Education Secretary nominee: Transgender athletes should be allowed to play women’s sports

Miguel_Cardona_vasilis_asvestas_Shutterstock.jpg Credit: vasilis asvestas/Shutterstock

The nominee for Secretary of Education on Wednesday said that high school athletes identifying as transgender should be allowed to compete in girls' athletic events. 


During a Senate hearing Wednesday on the confirmation of Miguel Cardona to lead the Department of Education (ED), Sen. Rand Paul (R-Kent.) repeatedly pressed Cardona on the matter of male athletes who identify as transgender competing in girls' athletic events. 


Paul brought up a 2019 letter by the ED Office of Civil Rights, which stated that "boys can't compete with girls in sports." The letter was sent by the office to the state of Connecticut, where the state's high school athletic association in 2017 allowed athletes to compete in sports based on their "preferred gender identity," and not their biological sex. 


Paul asked Cardona if he would continue to enforce that letter, if confirmed as Education Secretary. Cardona would not directly answer if he would enforce the letter, but said he would uphold "the civil rights of all students, and that includes activities they may engage in, in high school or in athletics.". 


Paul repeatedly followed up with questions on the topic, asking Cardona if he was "bothered" by biological males dominating at high school girls' athletic events, and asking if he thought that situation "fair."


"The girls are being pushed out," Paul said, citing the case of Connecticut where two male sprinters identifying as transgender females won 15 state championship titles after the state's athletics policy changed in 2017.


"They [female athletes] don't make the finals in the state meets, they don't get college scholarships--that it's really detrimental to girls sports," Paul pressed Cardona.


Cardona is currently Connecticut's commissioner of education. Several Connecticut female track athletes have since sued over the state high school athletic association's policy. 


Cardona said he believes it "is the legal responsibility of schools to provide opportunities for students to participate in activities, and this includes students who are transgender." He repeated that phrase nearly verbatim numerous times throughout the hearing.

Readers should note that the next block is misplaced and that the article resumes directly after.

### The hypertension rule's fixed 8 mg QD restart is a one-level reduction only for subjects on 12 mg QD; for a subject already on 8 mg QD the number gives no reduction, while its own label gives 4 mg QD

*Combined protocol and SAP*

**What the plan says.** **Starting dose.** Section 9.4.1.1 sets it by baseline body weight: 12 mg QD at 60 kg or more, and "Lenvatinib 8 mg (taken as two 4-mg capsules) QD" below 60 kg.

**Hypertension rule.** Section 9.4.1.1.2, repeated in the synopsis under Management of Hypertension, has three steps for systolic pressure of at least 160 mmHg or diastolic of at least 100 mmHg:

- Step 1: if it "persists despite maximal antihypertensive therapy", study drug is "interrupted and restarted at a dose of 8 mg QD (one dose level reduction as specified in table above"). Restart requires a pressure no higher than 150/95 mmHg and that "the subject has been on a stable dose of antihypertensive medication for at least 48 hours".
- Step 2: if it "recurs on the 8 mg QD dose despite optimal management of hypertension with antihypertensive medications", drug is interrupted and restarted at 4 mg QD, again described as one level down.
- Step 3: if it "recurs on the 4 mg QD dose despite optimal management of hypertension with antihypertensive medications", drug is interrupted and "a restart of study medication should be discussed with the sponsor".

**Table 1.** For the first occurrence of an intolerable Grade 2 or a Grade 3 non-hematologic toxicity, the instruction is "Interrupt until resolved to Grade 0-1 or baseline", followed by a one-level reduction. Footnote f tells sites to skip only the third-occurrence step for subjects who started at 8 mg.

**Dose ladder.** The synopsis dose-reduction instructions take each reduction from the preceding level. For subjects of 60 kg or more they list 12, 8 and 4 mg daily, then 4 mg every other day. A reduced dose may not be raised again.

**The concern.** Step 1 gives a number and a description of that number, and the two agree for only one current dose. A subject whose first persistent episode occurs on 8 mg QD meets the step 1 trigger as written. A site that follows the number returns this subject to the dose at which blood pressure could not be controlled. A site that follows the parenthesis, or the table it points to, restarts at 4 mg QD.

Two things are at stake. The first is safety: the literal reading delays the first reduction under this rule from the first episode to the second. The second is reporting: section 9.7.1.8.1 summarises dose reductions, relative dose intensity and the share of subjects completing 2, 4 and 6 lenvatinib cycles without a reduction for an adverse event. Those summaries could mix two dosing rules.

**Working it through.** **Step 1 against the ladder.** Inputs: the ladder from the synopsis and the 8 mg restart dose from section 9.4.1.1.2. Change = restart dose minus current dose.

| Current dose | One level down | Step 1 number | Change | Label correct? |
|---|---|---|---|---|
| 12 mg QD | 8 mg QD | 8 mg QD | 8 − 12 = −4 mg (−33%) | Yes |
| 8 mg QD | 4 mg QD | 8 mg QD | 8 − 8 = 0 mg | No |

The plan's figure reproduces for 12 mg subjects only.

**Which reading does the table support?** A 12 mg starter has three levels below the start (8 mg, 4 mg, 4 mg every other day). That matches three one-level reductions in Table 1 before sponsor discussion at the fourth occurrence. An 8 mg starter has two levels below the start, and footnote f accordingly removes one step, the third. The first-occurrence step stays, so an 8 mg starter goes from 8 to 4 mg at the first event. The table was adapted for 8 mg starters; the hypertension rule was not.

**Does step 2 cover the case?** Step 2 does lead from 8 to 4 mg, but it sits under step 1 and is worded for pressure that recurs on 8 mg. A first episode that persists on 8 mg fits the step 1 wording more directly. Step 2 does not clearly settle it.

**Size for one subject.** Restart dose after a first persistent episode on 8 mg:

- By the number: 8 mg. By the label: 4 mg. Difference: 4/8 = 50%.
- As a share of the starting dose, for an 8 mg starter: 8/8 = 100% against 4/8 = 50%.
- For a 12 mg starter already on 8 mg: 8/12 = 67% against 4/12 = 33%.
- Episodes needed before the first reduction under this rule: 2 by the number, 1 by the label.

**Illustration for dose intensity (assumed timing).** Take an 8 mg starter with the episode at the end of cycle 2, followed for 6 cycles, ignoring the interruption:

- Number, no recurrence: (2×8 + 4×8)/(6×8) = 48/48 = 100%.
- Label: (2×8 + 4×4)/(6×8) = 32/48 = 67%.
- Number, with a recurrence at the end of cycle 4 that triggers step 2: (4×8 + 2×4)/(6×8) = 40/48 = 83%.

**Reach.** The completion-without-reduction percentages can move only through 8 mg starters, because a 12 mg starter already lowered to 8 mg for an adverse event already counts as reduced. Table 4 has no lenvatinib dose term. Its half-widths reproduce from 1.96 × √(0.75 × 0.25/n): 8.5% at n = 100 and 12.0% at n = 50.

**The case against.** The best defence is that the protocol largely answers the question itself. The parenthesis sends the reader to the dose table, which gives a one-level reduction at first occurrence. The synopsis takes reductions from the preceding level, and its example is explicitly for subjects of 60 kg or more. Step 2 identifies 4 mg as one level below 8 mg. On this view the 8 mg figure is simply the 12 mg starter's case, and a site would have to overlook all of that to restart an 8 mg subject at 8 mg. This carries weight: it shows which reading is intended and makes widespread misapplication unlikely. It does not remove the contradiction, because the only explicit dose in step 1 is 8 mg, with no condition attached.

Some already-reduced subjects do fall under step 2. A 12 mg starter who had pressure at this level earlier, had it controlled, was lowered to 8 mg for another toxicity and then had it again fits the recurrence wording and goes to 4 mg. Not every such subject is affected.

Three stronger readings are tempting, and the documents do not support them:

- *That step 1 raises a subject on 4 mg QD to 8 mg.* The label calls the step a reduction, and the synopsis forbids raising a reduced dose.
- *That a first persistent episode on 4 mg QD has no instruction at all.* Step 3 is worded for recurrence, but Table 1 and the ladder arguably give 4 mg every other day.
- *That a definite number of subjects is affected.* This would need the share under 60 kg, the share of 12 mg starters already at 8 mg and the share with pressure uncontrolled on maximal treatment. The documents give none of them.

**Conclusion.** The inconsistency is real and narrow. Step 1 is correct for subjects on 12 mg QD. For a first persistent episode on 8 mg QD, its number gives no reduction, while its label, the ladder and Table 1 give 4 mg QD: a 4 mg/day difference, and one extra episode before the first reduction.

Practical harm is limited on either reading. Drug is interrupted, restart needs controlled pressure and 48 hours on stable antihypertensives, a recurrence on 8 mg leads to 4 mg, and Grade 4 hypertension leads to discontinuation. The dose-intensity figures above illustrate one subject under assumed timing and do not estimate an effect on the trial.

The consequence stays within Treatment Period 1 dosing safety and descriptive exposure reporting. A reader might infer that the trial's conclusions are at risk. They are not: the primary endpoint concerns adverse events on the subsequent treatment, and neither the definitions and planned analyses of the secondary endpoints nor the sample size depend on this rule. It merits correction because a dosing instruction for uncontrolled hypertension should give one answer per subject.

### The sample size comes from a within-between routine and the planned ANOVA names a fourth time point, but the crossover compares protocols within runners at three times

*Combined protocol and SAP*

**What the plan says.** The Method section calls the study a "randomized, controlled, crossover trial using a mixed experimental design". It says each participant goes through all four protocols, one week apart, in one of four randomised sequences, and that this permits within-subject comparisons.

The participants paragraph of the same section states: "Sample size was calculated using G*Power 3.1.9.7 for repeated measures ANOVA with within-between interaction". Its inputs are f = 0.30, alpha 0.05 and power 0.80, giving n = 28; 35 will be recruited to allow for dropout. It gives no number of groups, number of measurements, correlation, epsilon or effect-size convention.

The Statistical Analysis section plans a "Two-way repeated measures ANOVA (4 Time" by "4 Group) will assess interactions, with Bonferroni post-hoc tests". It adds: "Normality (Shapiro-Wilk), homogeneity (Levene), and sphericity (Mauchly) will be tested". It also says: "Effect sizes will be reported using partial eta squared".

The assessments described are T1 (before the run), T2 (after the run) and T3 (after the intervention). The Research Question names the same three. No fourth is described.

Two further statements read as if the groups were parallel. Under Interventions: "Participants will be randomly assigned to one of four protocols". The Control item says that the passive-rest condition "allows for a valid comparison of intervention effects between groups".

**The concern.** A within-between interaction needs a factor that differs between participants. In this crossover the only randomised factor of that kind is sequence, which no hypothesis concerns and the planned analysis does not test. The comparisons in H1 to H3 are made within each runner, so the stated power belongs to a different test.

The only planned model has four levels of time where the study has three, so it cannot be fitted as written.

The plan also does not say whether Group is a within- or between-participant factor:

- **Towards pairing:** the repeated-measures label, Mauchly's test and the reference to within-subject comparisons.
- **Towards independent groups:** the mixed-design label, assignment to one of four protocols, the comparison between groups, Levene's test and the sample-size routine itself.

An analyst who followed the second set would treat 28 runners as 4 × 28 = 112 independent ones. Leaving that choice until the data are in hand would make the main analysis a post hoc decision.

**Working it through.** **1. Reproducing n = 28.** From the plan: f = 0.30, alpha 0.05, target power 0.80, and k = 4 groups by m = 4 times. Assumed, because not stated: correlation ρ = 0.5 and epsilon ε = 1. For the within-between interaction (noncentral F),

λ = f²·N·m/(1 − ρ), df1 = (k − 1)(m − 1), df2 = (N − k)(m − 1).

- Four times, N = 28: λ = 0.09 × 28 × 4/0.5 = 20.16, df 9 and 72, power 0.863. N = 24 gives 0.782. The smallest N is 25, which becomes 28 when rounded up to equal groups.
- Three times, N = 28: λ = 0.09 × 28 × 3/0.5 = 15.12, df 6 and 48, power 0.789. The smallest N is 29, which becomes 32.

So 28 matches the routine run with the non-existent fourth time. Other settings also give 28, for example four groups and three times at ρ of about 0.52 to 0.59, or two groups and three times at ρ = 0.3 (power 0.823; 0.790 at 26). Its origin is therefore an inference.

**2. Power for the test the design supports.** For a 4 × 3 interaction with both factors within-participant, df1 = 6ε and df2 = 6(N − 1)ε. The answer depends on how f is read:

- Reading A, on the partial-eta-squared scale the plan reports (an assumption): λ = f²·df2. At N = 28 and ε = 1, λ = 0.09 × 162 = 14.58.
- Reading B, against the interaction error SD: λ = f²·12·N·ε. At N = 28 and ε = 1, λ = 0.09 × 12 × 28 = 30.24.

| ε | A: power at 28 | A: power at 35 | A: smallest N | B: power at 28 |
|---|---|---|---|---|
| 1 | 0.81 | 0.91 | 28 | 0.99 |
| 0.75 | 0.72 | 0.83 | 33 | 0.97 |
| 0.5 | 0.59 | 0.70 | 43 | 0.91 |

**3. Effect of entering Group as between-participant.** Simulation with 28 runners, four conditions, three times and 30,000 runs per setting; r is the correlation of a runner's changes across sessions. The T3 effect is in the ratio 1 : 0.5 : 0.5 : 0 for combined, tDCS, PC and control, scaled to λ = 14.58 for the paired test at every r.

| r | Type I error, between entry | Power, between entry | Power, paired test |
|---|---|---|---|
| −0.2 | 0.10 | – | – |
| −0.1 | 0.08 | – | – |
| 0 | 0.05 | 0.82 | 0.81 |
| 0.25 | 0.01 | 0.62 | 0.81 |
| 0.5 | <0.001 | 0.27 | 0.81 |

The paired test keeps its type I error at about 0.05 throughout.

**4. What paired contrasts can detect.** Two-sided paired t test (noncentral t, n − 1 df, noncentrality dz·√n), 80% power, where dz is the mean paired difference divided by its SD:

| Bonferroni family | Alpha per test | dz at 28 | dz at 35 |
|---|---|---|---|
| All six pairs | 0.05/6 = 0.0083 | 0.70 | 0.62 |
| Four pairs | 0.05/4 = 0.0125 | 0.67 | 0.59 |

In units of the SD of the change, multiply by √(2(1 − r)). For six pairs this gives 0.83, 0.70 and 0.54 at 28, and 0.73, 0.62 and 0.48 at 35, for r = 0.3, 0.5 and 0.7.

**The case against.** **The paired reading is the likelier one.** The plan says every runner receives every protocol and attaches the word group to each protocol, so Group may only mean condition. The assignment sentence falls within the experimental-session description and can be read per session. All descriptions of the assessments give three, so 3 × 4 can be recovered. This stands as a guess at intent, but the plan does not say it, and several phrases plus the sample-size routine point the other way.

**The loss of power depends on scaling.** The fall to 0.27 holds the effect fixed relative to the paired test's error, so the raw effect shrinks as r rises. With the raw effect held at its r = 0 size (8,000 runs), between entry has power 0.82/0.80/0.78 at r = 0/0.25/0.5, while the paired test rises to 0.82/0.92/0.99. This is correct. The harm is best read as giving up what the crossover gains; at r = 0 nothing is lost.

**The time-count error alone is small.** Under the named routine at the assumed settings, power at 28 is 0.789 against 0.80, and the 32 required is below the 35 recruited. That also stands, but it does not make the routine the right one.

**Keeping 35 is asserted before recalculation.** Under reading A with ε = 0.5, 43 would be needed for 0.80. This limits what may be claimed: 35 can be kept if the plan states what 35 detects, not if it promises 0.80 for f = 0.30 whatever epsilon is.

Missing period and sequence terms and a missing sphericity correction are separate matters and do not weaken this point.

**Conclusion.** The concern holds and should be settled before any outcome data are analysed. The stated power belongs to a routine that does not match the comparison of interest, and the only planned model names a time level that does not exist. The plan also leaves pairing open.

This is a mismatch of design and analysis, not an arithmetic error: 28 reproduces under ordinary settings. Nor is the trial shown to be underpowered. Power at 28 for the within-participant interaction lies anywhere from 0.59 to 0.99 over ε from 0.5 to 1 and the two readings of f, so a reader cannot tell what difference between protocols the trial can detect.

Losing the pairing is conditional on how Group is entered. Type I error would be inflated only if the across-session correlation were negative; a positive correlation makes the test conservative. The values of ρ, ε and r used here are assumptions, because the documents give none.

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Other senators, including Sens. Mitt Romney (R-Utah) and Roger Marshall (R-Kan.), supported Paul's line of questioning about athletes identifying as transgender.


"I just don't think it's American that a genotypical male--a person with a Y chromosome--is competing against girls," said Marshall. 


He added that "sports taught me (when) there was a level playing field, that we all have equal opportunity." 


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Cardona replied to Marshall that "I respect the perspectives of people that feel differently."


"I commit to working with you and others to making sure that we can provide opportunities for all students in a non-discriminatory fashion," he said, "but also making sure that we respect the rights and beliefs of all of our students."


Other senators asked Cardona about LGBT issues as well. 


Sen. Tammy Baldwin (D-Wis.) brought up President Biden's recent executive order "on Preventing and Combating Discrimination on the Basis of Gender Identity or Sexual Orientation."


The sweeping order stated the administration's policy of ensuring equal access to public goods such as high school sports or single-sex bathrooms, based on a person's gender identity. The order instructed all federal agencies to implement that policy. 


Ryan Anderson, president of the Ethics and Public Policy Center, had said that the order "spells the end of girls' and women's sports as we know them," in that it would allow males identifying as female to compete in women's sports.


Baldwin urged Cardona to implement the order if he is confirmed as Education Secretary, and said that it was "critically important" for students to have a safe learning environment.


"As Secretary, how do you plan to change the tone set by your predecessor and communicate the department's support for LGBTQ students," Baldwin asked.


Cardona replied that it was "non-negotiable to make sure that our learning environments are places that are free of discrimination and harassment for all learners, including our LGBTQ students," and said that he would implement the order. 


Elsewhere in the hearing, Sen. Tim Scott (R-S.C.) cited Catholic Schools Week as he emphasized the importance of schools reopening for in-person learning during the COVID-19 pandemic. He also advocated for school choice vouchers for lower-income families to send their children to private schools.


Noting the "learning loss" of students who are not currently being educated in-person, Scott said that "as we celebrate Catholic Schools Week, we note that there are over five million students today in private schools, and many of those schools are open today."

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